The Kathmandu high society is preoccupied with preparations for constituent assembly elections. A parliamentary committee is investigating nominees for influential positions. Fund-raising for Prime Minister's Relief Fund has turned into a fashion parade. Paras' coronary artery has been unblocked. The Maoists are threatening an imminent urban uprising. Extension of UNMIN contracts is a foregone conclusion. But no one is concerned about everyday matters like the shortages and the cost of living. Because these things don't affect the rich. The more high-rise apartments are built, higher goes the rent for the poor. This improbable relationship between burgeoning supply and escalating cost is never discussed by economists. Speculation is rife instead that cars will be cheaper after 2009 when import duties will have to be reduced to suit WTO guidelines.
The petrol lines are an admissible conversation piece. The high society lady may complain that her chauffer disappeared for the day on the pretext of procuring petrol. An upwardly mobile journalist can admit without embarrassment that he pushed his motorcycle through the queue for four hours only to be told at the end of his ordeal that the petrol was finished.
However, nobody likes to raise the point that we never see politicians, bankers, media moghuls or other hoity-toity waiting in the fuel queues. A passenger on the Lagankhel bus the other day pointed out another very visible incongruity: other than two-wheelers, most of the vehicles queuing up for petrol are taxis. This adds one more mystery to the as yet unexposed fuel supply arrangements of vehicles belonging to international agencies.
Some taxi-drivers claim that they make more money by driving in line to the petrol pump than they would by driving around town carrying passengers: the premium on a five-litre jerrycan of petrol is often more than Rs 200. In a way, the scarcity of petrol has come as a blessing in disguise for cabbies who don't own their vehicles. But for the rest, owning and driving ageing Marutis bought with bank-loans has become a frustrating occupation.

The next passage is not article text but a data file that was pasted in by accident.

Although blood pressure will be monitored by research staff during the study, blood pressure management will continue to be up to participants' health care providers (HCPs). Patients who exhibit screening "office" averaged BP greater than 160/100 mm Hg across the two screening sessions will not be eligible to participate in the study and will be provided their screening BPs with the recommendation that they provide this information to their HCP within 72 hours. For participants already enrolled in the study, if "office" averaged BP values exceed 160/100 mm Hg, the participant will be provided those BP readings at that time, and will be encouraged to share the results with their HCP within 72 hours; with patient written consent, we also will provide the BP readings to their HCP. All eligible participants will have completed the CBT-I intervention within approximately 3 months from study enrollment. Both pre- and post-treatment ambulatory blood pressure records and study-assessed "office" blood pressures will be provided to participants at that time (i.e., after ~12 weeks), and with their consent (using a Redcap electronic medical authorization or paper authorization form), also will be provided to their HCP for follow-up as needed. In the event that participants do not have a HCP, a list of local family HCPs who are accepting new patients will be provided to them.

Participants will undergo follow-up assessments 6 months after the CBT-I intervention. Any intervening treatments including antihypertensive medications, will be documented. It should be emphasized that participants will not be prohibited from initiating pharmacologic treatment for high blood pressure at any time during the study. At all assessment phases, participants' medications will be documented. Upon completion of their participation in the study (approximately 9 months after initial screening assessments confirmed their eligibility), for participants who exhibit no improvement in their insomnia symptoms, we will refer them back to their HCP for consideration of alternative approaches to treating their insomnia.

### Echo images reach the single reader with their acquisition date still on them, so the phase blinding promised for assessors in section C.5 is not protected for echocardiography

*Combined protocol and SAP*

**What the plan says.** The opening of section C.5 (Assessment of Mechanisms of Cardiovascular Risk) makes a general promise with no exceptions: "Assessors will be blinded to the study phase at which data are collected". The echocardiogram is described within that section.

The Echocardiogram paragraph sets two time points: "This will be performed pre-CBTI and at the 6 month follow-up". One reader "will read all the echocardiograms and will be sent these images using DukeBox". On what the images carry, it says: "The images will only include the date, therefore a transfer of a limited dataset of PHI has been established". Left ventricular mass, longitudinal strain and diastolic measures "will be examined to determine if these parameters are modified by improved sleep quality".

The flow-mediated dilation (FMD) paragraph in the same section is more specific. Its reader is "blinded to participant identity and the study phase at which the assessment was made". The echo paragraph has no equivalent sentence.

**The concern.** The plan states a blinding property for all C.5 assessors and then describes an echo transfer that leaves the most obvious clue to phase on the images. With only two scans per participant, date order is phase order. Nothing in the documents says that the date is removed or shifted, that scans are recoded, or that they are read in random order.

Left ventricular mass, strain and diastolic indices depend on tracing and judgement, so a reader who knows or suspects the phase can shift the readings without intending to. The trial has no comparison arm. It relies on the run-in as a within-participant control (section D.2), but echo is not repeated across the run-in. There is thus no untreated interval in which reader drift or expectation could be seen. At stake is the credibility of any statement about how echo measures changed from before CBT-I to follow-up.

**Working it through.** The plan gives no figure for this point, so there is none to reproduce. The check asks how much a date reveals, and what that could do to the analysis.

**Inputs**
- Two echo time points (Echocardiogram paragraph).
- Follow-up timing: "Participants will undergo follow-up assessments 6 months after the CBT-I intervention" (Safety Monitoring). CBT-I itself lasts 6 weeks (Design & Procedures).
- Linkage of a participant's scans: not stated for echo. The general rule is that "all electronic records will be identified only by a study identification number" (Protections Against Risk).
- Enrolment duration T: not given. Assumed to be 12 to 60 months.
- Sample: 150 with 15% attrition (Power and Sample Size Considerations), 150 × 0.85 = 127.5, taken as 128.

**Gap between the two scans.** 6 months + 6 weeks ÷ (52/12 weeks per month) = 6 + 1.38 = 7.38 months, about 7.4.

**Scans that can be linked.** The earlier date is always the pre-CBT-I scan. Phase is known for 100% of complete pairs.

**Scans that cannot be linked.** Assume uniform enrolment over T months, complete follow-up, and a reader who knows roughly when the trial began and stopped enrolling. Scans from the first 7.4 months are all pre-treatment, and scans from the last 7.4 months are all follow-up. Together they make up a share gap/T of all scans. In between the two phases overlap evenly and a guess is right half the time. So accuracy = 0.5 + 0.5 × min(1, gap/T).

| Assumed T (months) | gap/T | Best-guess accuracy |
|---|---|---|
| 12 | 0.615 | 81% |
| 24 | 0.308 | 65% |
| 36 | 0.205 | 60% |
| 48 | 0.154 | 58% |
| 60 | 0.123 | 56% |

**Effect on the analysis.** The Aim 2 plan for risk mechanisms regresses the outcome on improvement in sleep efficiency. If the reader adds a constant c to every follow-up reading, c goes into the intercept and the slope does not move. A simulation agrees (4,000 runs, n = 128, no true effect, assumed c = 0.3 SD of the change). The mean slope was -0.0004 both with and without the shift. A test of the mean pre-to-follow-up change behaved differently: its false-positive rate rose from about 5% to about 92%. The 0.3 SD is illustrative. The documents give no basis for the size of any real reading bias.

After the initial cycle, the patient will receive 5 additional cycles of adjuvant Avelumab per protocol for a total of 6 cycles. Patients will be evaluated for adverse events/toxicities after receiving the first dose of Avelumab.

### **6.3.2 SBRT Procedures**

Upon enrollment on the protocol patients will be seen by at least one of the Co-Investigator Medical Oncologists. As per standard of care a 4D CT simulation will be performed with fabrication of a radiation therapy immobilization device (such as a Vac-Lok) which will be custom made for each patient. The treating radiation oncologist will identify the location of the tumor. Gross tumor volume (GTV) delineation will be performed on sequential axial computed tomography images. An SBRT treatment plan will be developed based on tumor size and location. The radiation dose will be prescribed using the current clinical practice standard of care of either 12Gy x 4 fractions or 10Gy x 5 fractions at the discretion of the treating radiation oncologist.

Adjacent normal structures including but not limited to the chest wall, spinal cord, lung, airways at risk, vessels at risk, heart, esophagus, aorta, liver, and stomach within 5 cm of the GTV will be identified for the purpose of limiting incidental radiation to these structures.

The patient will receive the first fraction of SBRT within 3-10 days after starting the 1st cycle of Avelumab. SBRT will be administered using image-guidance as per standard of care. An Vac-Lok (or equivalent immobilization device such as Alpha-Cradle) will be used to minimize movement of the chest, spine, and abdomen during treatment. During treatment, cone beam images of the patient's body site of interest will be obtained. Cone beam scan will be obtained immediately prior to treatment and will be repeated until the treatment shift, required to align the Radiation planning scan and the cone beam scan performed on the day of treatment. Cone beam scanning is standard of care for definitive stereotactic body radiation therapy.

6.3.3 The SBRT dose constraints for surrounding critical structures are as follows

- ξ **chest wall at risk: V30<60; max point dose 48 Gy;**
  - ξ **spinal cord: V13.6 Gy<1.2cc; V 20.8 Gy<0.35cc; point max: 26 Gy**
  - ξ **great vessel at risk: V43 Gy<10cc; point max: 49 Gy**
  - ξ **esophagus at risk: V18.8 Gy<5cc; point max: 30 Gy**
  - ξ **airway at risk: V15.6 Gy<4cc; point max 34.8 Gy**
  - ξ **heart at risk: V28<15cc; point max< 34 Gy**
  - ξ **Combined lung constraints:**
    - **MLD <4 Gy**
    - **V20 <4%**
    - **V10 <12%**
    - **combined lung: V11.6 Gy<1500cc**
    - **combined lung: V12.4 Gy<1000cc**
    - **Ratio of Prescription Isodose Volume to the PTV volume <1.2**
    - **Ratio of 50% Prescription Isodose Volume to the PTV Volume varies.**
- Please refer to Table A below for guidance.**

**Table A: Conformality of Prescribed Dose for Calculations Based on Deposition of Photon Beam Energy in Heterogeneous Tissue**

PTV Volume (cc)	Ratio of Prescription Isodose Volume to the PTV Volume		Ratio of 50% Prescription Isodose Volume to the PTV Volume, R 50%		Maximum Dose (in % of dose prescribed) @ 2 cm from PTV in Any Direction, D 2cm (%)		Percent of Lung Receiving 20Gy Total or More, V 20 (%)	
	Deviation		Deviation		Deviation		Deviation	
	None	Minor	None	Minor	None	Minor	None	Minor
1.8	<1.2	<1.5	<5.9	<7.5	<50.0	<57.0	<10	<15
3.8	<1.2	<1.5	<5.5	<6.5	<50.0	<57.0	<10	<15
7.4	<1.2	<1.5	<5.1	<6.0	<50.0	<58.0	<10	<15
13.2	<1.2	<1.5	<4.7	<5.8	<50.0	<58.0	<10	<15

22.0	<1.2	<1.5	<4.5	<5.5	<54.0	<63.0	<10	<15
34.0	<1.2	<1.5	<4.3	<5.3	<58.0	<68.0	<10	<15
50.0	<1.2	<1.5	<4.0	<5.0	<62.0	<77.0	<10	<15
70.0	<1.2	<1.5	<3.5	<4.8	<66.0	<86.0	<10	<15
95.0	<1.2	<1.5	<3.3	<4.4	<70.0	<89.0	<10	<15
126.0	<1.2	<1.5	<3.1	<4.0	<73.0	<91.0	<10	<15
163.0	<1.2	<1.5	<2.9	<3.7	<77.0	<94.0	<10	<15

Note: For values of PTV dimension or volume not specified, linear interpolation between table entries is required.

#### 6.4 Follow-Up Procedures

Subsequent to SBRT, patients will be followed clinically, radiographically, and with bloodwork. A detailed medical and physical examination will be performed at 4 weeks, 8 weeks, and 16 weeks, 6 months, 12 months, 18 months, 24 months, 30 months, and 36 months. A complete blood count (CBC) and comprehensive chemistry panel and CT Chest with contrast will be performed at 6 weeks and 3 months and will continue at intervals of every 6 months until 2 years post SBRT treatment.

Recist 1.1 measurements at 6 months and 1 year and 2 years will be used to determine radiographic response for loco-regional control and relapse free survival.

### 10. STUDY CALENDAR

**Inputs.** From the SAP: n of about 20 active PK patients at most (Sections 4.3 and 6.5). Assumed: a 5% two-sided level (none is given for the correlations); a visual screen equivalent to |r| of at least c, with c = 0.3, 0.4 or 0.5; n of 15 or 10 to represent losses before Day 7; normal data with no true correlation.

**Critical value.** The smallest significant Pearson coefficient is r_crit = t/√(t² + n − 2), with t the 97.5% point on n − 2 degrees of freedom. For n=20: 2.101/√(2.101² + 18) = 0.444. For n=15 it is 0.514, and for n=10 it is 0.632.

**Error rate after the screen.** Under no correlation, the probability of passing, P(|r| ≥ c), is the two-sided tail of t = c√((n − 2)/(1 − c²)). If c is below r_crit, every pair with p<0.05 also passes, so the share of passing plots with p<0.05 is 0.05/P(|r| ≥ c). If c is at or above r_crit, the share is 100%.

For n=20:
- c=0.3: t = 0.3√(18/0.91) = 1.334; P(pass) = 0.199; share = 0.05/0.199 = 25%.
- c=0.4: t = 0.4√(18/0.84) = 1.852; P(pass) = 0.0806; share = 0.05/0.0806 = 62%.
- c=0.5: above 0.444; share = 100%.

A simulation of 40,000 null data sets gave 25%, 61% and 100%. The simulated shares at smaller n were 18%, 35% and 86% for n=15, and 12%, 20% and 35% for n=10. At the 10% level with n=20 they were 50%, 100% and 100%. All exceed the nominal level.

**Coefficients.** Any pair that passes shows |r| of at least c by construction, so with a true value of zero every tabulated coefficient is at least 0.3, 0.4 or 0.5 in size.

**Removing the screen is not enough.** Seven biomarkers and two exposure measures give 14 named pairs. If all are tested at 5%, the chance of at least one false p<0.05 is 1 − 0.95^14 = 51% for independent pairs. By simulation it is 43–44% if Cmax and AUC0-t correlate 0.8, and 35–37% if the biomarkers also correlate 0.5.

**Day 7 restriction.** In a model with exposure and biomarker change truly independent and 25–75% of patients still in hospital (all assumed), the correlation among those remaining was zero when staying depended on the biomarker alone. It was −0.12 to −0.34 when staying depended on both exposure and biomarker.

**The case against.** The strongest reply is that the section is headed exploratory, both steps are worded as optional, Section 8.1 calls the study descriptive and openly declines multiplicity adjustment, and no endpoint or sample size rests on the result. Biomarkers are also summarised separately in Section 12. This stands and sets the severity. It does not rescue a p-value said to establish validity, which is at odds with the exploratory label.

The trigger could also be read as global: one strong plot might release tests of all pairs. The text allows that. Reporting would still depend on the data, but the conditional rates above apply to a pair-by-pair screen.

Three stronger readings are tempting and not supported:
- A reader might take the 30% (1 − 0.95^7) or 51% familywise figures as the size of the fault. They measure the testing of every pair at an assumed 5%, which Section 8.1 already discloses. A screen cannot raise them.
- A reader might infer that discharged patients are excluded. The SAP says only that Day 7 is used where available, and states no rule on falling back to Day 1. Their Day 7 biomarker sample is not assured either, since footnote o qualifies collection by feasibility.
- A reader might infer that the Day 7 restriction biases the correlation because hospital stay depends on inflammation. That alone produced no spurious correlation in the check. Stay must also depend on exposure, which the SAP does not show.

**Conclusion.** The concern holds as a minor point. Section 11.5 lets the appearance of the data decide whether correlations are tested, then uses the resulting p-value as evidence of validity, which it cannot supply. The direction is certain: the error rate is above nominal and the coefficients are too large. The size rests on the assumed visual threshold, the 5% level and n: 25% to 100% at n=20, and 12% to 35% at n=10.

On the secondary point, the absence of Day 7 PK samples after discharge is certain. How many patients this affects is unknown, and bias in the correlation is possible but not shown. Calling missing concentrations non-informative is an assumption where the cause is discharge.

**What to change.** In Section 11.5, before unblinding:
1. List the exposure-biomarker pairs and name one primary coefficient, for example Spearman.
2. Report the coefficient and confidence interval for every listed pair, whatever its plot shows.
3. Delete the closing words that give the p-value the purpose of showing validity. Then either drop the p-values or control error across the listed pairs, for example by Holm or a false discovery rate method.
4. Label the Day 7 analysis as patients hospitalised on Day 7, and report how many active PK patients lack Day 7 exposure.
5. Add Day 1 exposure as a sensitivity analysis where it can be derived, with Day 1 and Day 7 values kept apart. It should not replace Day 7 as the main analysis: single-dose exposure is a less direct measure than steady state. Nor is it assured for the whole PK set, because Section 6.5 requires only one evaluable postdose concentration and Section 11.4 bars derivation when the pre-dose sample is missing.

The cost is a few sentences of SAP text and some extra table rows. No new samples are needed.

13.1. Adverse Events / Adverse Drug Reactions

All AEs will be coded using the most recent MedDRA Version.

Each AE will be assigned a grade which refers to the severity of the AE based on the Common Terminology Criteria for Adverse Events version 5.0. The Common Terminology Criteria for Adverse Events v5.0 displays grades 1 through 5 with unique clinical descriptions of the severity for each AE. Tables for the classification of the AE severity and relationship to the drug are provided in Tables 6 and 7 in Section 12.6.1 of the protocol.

But the fuel crisis masks the food crisis. The price of dal has shot up to Rs 80 per kg. Onions have hit the Rs 40 per kg mark, the line beyond which they become unaffordable to the poor. But the most astonishing is the price of potatoes: it is now Rs 30 a kg. Apparently, those who worry about unavailability of petrol and those disturbed by the runaway price of potatoes belong to two different universes despite sharing the same city.
The Asian Development Bank calculates that the top 20 percent of income earners in this country consumed 9.4 times more than the poorest 20 percent. Disturbing as they are, even these statistics of inequality fail to capture the frustrations of the bottom rung. An average day-labourer in agriculture earns at most Rs 10,000 per year, calculated on the basis of Rs 50 per day for 200 days of work. It costs at least Rs 200,000 per year to be able to lead a lifestyle that includes entry-level motorised vehicle-a scooter or a motorcycle.
In a classic class society, rewards are related to power rather than need or contribution. With extremely limited opportunities for advancement in life, the privileged are perhaps correct in assessing that Nepal is ripe for endless cycles of revolution. They have managed to get a law that will allow them to take their money elsewhere. Worse times are in store for societies oblivious to structural injustices. The Maoists are planning an urban uprising, but can they control it from descending into nationwide potato riots?